As I said elsewhere (can't remember where at the moment), this film has inspired a mass dialogue that goes beyond blockbuster spectacular hype. It inspires an enormity of thought, debate, analysis and more of the same, rinsed and repeated.

Joel said...

Hmm, your comment that Dent represents a sort of Rudolph Giuliani character for Gotham is at once intriguing, depressing, and quite illuminating, Alexander. Up to this point I've seen Dent (before his conversion to madness) as a force of good, order, justice, the American way, and apple pie. I had not thought of him as some moderate conservative man of justice who is as bent on political aspirations as he is in love with his city. Curious. I think you're on to something, if for nothing else than Dent's appreciation for the role of Caeser in the Roman empire (heh heh...nice point there).

There's been a lot of wondering about the politics of Batman and what angle Nolan is going for. I think beyond the themes of duality, of yin-and-yang opposing forces, of truths kept hidden to protect the masses, that this issue of the vigilante is clearly a core issue of the film. Batman breaks all the rules to protect Gotham from a threat he can't predict, contain, or apprehend. He values the lives of Gotham's citizens over their (presumed) ideals. Freedom, privacy, the presumption of guilt, even geo-politics mean nothing to his desire to protect this one city from a perceived threat. Like our current situation, the Constitution and Bill of Rights are only of value when they aren't hindering our blind pursuit of "justice" at home and abroad.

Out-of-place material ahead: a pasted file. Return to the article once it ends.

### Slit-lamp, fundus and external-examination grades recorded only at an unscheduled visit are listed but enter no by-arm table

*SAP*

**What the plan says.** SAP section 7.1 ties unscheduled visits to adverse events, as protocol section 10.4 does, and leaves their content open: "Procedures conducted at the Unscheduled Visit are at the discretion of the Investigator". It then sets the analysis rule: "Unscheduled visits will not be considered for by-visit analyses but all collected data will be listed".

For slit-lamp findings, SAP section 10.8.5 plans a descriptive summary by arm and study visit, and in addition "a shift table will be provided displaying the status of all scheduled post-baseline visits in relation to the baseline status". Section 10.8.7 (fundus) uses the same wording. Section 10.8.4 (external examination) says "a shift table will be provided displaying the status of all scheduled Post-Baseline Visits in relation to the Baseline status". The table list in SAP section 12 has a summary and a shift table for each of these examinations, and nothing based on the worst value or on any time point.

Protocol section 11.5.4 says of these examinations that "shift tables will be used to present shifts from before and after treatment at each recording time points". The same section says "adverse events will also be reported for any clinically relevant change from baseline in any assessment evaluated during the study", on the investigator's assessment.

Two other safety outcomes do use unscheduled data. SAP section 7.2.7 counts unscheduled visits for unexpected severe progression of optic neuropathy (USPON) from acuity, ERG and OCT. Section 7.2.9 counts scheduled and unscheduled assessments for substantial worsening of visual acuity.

If the Joker is a terrorist, then is Batman our surrogate for Bush and Cheney? I've been dodging this issue for weeks now in my comments elsewhere on this film but it has been nipping at my heels since I walked out of the theater opening night. A second viewing did nothing to quell the lump in my throat that Nolan has made the most literate and stirring argument yet FOR the war on terror.

It's kinda terrifying actually. Was that his intent? Or is he offering the answer that a real hero would not sacrifice the bigger ideas to save a few lives? That Batman as an ideal and force for positive change is far more important than simply giving in to one demented man's demands or sacrificing liberty of all (or one) for a perceived quick fix to a much larger problem? In other words, maybe sometimes it's more important to make small sacrifices, however painful, to protect the larger ideals our society is based on.